Flannery O'Connor was what one of her own characters might call "an intellectual," yet due to her health (she suffered from lupus), she lived on a farm in the country with her mother. This collection is in my opinion her best, because the stories draw directly from that struggle while taking on dozens of other issues such as racial and social equality, gender equality, faith, and mother/child dynamics.
My favorite story here is "The Lame Shall Enter First," a sly, dry, and ultimately revealing view of what O'Connor believed Jesus had in mind for all His followers. The rest show the world from the perspective of the postwar American South: the old ways still fighting the new. As one character says early on, "...the bottom rail is on the top," and few seem happy about it.
The resulting gloom could have made these stories depressing, but they're much too funny for that. O'Connor's particular gift was dialogue, a lot of which is still laugh-out-loud hilarious, even when you've read every story multiple times before.
The narrators here do a fabulous job. Nobody overdoes it on the Southern accents, and the audio quality is great. Flannery O'Connor's work is a national treasure--every American book-lover should experience these stories, and this edition is the perfect way to go.
Horror fiction is in kind of a weird place right now. There's the old classic stuff, where the horror is all in the mind, and then there's the plain gross-out stuff. A lot of the first type hasn't aged well--the things that scare us now are so different than they were back then. And the gross-out kind, while fun, can get boring after a while: another eyeball falls out, another arm gets torn off, but does anything actually happen?
Not too many people are hitting the midline these days: psychological exploration of fear mixed with just enough yuck to keep things interesting. But this guy, Nick Cutter--he's right on top of that balance beam in The Troop.
Scoutmaster Tim and his troop of five boys set off for a remote location off the coast of Prince Edward Island (which itself qualifies as remote!). Everything's going great--for a little while. And then, almost immediately, things begin to unravel when a stranger arrives. A really strange stranger. Suddenly, everything is falling off the edge of normal, especially the scouts themselves.
Fans of earlier Stephen King novels may recognize the structure: everything's fine and then the Bad Thing shows up, making everyone show their true, ugly colors. But this book reads like a later King actually wrote it, especially in the characterization. The boys start off as templates: bully, nerd, weirdo, kid with issues at home, normal (if confused) kid. And then stereotypes vanish as personalities evolve and blur under the stress of the situation.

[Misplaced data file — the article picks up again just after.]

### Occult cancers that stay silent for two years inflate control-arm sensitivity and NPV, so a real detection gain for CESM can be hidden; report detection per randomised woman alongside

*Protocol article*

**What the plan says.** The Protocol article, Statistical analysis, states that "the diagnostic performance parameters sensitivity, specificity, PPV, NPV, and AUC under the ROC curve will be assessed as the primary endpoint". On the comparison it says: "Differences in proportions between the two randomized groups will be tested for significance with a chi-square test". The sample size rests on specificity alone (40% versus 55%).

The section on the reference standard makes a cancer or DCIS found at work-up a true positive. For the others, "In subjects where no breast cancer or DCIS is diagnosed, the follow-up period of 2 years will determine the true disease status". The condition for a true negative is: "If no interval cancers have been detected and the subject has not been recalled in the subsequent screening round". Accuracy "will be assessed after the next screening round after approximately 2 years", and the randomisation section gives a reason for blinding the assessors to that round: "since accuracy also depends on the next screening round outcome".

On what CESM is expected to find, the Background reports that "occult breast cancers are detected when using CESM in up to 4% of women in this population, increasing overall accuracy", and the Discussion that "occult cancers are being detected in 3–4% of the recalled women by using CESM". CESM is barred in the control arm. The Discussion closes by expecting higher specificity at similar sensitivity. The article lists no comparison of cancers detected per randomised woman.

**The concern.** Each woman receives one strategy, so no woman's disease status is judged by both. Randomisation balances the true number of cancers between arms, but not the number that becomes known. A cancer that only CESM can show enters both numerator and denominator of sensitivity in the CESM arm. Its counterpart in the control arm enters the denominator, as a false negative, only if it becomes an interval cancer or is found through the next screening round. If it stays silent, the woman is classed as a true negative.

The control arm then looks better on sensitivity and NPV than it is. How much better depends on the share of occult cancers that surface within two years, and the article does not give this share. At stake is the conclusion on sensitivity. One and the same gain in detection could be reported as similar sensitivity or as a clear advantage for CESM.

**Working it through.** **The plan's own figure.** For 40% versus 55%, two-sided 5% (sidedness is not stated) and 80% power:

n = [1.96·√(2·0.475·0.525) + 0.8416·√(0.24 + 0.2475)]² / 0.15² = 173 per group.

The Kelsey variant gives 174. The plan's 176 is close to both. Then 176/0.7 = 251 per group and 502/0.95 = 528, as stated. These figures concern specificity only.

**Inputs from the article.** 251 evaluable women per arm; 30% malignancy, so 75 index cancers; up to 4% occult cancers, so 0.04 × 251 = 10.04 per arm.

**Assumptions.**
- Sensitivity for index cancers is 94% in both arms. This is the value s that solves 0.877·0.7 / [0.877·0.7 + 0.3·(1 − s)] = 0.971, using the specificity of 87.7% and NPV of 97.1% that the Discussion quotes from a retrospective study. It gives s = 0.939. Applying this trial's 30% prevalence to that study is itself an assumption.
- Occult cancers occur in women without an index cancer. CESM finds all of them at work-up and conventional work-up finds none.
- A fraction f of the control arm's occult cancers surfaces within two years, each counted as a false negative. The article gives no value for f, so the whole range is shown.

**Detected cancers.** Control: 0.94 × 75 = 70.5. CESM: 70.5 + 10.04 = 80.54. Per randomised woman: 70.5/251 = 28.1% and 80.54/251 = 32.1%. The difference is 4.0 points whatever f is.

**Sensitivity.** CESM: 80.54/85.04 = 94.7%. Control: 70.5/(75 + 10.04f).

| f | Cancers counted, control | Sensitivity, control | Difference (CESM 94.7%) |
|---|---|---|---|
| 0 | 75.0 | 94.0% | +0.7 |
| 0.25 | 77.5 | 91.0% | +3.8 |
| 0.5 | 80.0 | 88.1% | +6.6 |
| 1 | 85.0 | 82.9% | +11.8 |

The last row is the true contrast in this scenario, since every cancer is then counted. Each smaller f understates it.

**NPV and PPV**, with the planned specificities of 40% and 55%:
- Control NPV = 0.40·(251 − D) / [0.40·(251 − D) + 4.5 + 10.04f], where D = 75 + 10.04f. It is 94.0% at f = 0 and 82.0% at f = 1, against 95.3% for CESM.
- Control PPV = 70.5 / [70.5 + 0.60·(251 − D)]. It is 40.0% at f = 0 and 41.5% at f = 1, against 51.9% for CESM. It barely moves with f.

Other reviewers have mentioned that parts of this book are just plain disgusting. I actually yelled out "Oh, gross!" on the bus at one point, causing my fellow passengers to look around cautiously. But even the gross stuff wasn't just there for effect--it was disgusting, squishy, and smelly, yes, but it was also truly horrifying. Suddenly I remembered what "spine-tingling" actually means. Yikes!
The only issue I had with this edition, and it was a little issue, was the production value. The narrator was fine, but I heard a few page-turns and there were parts where the sound level dropped for a few seconds. But like I said, it was a pretty small issue.
I can't remember the last time I read a book with virtually no boring parts. This book didn't have any that I noticed. I wandered around with my earbuds on for an entire day, completely glued to the story. I kept listening for "tells" that might point to Stephen King actually writing this book--apparently it's a first novel, but that was hard to believe because it's just so good (I don't think Stephen King wrote this...but I can't be entirely sure!). If you love horror that's really horrifying, and you don't mind some squishy parts, you will love The Troop.
I've read a lot of post-apocalyptic fiction in the last few years. Usually zombies show up, or vampires, or else it's like Mad Max where bands of yahoos roam the wasted countryside, bringing destruction and disorder. Pat Frank's "Alas, Babylon" brings us a different scenario--for a dystopia, this is pretty utopian.
Randy Bragg is a lawyer in Fort Repose, Florida. He's kind of mooching along and drinking too much. Then the bombs fall. The world changes, and Randy changes with it as he finds himself responsible for leading a group of friends and family. Together, they work to survive in the Contaminated Zone. They're lucky--Fort Repose was too far away from the blast zones to get much radiation. With the help of a strong wind on The Day, as they call it, crops and water are spared. It's a matter of working with what they have left.
It's here that the book's original publication year (1959) becomes evident. Blacks and whites are suddenly desegregated--the significance of that may be a puzzle for younger readers, who may not know of awful stuff like "Colored" drinking fountains. They use the CONELRAD system for getting their information--horribly flawed, CONELRAD was replaced in 1963.
Perhaps strangest of all, people seem awfully polite. Fights are few, and the Fort Reposians immediately begin to help each other out in a town-picnic, chore-wheel kind of way. Drama is infrequent. Even the yahoos (who do eventually show up) don't use the f-word. I've heard of worse circumstances in a modern-day high school.
The main lessons of the book are still useful, however. One is, prepare for disaster--physically and mentally; don't expect your hair dryer to work! Another: just because the world changes, it doesn't mean you can't change yourself for the better. And, perhaps most important: stick together and show each other kindness; friends and family are all you really have, especially when the world is a mess.
I can imagine that this book was pretty scary for the Mad Men-era people who read it first. But as I listened to Will Patton's comfortable Carolina accent describing the fear and devastation, I realized why Pat Frank wrote this book--the Fort Repose survivors aren't scientists or world leaders. They're just regular small-town people, and they make it. You can, too.
Recommended for anyone interested in history--whether alternate or real.